Consequences for Taylor include a fine of $1,000 for each day she is not in compliance with the court order.
Ezra Glaser, attorney for Symphanie Moss, Phillips’ property garden and niece, expressed relief that something concrete has been done to get Taylor into compliance with regulations.
“I’m also pleased that he finally ordered her to turn over the necessary files for the new property guardian to do his work in an adequate fashion,” he said.
Glaser called Taylor’s attempt to have the case against her thrown out a ridiculous legal argument. “Her bizarre defense, based on jurisdiction, after attending and taking part in several hearings, was the most ridiculous legal argument I’ve ever heard in a courtroom, and fortunately, Judge Pesce saw through it.”
Phillips in Limbo
While the matter of Taylor allgedly stealing money from the estate and withholding documents was being resolved, the issue of Phillips’ discharge from East Haven Nursing and Rehabilitation Facility in the Bronx has been thrust into the background.
According to Glaser, the issue of Phillips returning to Bedford-Stuyvesant would soon be addressed. “We’re going to schedule a meeting sometime over the course of the next two weeks where adequate planning will be determined regarding his discharge plan,” Glaser said. “We will determine the costs associated with his daily living needs and take care of other essentials.”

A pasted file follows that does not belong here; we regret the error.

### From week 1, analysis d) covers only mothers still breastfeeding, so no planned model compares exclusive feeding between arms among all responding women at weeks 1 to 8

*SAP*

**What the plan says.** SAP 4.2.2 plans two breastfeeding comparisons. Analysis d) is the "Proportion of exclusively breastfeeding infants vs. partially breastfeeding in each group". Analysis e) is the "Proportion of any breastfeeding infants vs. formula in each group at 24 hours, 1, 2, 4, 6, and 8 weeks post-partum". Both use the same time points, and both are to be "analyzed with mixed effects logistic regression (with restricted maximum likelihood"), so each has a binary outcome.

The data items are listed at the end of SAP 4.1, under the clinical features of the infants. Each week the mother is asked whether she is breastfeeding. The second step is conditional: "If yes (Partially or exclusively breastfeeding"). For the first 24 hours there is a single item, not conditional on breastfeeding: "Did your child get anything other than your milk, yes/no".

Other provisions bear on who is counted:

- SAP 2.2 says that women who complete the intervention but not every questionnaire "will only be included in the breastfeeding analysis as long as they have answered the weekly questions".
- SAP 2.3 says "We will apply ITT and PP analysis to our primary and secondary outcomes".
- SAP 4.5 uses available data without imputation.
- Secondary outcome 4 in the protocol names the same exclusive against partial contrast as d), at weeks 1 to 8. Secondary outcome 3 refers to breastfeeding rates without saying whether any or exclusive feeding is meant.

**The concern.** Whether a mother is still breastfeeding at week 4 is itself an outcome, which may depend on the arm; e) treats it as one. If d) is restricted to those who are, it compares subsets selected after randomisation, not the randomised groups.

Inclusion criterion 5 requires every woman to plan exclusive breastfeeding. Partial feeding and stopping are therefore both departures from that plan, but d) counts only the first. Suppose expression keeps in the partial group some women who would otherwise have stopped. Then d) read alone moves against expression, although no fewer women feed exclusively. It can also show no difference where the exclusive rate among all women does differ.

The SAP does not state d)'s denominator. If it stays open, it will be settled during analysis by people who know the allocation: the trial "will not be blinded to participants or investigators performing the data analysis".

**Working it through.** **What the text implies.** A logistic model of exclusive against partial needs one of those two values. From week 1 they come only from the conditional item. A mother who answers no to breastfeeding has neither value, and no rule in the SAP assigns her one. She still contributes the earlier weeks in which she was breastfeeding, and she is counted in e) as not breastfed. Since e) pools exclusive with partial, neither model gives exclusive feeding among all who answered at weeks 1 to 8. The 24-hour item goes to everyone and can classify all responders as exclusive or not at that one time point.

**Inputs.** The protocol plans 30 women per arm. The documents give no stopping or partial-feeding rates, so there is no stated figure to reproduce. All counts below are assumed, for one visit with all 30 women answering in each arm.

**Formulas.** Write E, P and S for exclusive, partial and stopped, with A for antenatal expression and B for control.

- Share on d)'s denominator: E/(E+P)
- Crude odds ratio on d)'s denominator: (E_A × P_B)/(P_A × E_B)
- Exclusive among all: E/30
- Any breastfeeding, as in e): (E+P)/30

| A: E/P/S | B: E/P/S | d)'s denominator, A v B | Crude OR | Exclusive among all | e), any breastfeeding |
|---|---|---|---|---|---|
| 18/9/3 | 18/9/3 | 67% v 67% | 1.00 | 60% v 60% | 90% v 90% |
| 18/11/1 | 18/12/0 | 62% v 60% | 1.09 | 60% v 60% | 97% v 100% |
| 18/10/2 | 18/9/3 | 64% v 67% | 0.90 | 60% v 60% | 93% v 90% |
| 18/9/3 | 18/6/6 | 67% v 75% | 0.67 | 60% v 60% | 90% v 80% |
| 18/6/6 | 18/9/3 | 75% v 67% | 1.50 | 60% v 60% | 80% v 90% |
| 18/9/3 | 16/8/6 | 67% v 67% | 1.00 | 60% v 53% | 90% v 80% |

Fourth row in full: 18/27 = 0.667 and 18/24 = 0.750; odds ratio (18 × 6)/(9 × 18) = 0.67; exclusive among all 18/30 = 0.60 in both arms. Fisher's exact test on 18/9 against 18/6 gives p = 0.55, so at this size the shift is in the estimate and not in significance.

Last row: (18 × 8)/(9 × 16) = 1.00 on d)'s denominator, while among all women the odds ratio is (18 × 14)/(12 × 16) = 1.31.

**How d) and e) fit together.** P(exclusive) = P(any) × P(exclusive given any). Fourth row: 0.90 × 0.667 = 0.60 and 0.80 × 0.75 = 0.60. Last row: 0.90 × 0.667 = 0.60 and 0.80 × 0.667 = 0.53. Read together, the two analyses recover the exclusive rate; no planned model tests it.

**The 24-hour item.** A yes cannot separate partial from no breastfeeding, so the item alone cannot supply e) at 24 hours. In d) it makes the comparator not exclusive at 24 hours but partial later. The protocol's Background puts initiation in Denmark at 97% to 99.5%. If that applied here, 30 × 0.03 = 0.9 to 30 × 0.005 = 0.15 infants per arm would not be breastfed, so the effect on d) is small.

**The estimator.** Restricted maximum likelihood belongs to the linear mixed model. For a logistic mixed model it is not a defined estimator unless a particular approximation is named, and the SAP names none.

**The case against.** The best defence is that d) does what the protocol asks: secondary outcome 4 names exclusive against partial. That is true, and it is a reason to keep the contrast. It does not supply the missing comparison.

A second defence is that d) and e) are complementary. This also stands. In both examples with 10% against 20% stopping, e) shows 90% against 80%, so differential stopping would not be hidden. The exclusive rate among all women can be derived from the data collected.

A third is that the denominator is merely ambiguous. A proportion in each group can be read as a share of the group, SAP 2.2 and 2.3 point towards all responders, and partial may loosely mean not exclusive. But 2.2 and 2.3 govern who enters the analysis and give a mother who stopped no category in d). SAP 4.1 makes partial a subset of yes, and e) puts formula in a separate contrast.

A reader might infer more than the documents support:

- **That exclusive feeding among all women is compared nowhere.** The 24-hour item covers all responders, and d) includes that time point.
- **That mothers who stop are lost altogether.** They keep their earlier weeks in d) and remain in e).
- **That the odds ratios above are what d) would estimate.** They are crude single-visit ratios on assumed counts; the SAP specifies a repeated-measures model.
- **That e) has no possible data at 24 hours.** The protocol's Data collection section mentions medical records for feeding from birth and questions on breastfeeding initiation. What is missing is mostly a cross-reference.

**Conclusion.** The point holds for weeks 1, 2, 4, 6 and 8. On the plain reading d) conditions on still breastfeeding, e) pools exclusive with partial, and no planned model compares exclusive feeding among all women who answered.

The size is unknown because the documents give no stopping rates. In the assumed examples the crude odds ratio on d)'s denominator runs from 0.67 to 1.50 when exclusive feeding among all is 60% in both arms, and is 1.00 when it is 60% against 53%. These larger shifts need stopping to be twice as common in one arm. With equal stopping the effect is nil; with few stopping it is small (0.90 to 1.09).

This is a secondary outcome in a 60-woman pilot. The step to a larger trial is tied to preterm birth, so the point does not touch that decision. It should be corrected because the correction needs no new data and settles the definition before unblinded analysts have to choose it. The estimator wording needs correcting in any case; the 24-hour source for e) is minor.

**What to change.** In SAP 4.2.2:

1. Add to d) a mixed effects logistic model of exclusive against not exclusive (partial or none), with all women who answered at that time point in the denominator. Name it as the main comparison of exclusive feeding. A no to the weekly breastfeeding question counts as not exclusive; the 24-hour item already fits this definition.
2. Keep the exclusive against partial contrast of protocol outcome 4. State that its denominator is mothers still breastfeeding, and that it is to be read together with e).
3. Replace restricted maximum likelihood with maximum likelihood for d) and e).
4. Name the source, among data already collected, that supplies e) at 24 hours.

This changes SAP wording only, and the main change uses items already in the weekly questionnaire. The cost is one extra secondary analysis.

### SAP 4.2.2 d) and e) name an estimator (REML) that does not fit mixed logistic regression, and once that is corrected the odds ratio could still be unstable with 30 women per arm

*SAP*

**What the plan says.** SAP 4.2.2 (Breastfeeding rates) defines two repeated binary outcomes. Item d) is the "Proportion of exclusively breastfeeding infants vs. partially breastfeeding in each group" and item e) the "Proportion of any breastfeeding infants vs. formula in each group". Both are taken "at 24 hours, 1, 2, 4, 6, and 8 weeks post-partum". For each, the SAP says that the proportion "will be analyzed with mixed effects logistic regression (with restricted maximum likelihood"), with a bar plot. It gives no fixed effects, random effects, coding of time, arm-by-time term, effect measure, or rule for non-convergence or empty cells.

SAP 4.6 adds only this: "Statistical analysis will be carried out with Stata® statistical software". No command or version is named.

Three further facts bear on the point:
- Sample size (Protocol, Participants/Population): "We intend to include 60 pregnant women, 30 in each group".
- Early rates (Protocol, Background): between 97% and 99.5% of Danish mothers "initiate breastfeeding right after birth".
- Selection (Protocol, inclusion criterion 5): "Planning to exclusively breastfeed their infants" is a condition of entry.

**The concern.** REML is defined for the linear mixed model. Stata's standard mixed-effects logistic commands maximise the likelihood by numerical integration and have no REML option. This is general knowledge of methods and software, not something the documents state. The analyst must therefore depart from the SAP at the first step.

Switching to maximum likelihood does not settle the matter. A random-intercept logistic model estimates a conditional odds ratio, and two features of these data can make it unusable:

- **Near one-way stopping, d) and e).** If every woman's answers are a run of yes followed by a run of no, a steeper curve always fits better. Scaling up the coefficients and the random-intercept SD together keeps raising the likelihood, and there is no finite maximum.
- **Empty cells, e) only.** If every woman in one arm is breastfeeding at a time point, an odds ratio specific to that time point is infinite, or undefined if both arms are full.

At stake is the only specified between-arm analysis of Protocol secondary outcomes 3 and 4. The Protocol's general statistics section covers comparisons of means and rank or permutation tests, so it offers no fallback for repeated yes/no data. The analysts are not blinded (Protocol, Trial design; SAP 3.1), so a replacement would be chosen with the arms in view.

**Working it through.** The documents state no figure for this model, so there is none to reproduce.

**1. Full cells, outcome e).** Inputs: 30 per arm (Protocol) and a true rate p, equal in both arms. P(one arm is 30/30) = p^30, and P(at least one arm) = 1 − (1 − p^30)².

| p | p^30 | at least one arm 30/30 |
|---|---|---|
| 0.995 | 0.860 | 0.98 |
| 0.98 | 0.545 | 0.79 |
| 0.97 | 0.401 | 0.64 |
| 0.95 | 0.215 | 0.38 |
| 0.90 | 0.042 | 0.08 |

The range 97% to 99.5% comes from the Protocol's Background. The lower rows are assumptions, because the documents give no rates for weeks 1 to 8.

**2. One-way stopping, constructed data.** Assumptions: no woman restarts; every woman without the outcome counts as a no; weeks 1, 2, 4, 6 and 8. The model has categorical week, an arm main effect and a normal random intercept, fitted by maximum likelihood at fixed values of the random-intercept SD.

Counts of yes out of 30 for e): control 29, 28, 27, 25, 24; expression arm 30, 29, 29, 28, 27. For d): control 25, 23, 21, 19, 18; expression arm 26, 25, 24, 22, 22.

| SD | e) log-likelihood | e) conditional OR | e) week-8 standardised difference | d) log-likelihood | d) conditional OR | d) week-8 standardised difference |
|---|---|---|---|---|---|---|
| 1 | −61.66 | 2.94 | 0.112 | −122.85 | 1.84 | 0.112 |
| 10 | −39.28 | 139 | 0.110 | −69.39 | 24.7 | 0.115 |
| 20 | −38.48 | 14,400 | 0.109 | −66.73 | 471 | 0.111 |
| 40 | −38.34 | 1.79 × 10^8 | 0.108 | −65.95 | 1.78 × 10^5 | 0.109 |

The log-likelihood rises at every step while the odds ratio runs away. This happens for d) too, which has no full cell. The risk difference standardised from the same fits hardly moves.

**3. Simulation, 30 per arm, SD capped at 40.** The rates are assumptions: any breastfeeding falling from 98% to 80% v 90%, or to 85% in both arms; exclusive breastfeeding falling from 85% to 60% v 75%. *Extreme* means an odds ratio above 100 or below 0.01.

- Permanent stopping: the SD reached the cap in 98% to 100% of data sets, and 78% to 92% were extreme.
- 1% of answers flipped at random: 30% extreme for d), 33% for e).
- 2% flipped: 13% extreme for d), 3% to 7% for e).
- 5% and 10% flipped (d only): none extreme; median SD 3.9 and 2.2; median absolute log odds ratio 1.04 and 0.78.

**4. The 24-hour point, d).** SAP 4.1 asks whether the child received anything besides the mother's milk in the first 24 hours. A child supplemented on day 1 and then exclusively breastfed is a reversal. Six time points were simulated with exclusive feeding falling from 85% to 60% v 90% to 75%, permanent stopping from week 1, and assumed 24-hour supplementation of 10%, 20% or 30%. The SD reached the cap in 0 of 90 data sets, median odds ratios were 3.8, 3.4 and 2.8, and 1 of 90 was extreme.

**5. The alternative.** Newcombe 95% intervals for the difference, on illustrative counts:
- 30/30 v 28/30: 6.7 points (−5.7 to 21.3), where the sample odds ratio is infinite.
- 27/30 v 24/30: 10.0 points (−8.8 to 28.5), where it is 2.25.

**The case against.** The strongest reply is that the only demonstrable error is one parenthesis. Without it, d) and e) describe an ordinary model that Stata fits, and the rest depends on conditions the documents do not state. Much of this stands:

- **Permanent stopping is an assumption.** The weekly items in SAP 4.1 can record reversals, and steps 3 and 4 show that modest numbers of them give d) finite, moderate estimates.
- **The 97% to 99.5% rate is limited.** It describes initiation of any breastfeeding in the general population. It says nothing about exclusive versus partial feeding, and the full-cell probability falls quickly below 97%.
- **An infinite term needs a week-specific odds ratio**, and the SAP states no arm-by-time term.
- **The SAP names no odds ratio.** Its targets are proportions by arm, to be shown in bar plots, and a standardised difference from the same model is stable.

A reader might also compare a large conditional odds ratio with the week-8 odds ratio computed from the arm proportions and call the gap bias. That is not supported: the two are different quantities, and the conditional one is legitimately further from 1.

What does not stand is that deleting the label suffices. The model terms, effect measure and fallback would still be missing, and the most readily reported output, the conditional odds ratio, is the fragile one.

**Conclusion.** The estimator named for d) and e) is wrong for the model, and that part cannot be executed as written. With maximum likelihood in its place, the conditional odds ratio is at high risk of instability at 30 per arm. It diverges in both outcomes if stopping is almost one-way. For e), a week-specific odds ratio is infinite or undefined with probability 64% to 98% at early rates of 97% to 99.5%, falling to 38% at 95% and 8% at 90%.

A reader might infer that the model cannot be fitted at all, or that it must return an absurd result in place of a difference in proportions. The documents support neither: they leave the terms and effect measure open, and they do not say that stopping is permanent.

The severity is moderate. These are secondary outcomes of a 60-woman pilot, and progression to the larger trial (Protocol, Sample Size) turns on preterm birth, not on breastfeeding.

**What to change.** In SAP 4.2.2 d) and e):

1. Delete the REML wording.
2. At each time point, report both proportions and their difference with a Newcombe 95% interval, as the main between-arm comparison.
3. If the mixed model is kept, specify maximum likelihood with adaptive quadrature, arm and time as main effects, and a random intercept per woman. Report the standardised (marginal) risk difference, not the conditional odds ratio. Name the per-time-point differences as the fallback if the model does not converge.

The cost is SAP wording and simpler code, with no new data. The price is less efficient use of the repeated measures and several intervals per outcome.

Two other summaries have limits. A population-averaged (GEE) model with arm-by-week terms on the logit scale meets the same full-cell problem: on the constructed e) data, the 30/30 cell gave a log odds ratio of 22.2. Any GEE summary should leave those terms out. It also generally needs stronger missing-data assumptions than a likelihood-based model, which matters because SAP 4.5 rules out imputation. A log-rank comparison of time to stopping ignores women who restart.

Those who Glaser said he has to contact in order to schedule such a meeting at East Haven include those who play a key role in his life, now that the guardianship court is managing his affairs.
“Along with myself, we have to contact his personal guardian, Symphanie Moss; his property guardian, James Cahill; the court-appointed geriatric expert, who has been advising the court; the East Haven home’s committee that handles all discharges — we all have to sit down and hash out all these details before Judge Phillips can return home.”
Phillips himself has lately become depressed about not being able to move into his new apartment permanently, after getting an overnight pass to spend some nights there in the care of Moss, who found an apartment for Phillips one floor below her own, located in his home neighborhood of Bedford-Stuyvesant.
“He’s just down about having to be in the home, particularly around the holiday season,” said Glaser.
For her part, Moss continues to press the issue of getting her uncle home as soon as possible.
She sat and took copious notes during the hearing, listing the dozens of details she said she has to take care of to make sure the process doesn’t bog down.
“I have to make out a care plan for my uncle,” she said. “I already provided them with one, but I guess I’ll have to do it again — or I could just submit the last one.”
In the plan, Moss outlines Phillips’ living situation, his expenses, his medication needs, his out-patient activities at a nearby center for persons with Alzheimer’s Disease, where she said Phillips could spend some part of each weekday.
After the proceedings yesterday, as Moss stood outside the courthouse surrounded by supporters and friends of Phillips, waiting for her attorney to take her to Cahill’s office, she sighed and said, “I’m going right now to pick up a check from Mr. Cahill.”
Asked what the check was for, Moss replied, “A coat for my uncle.”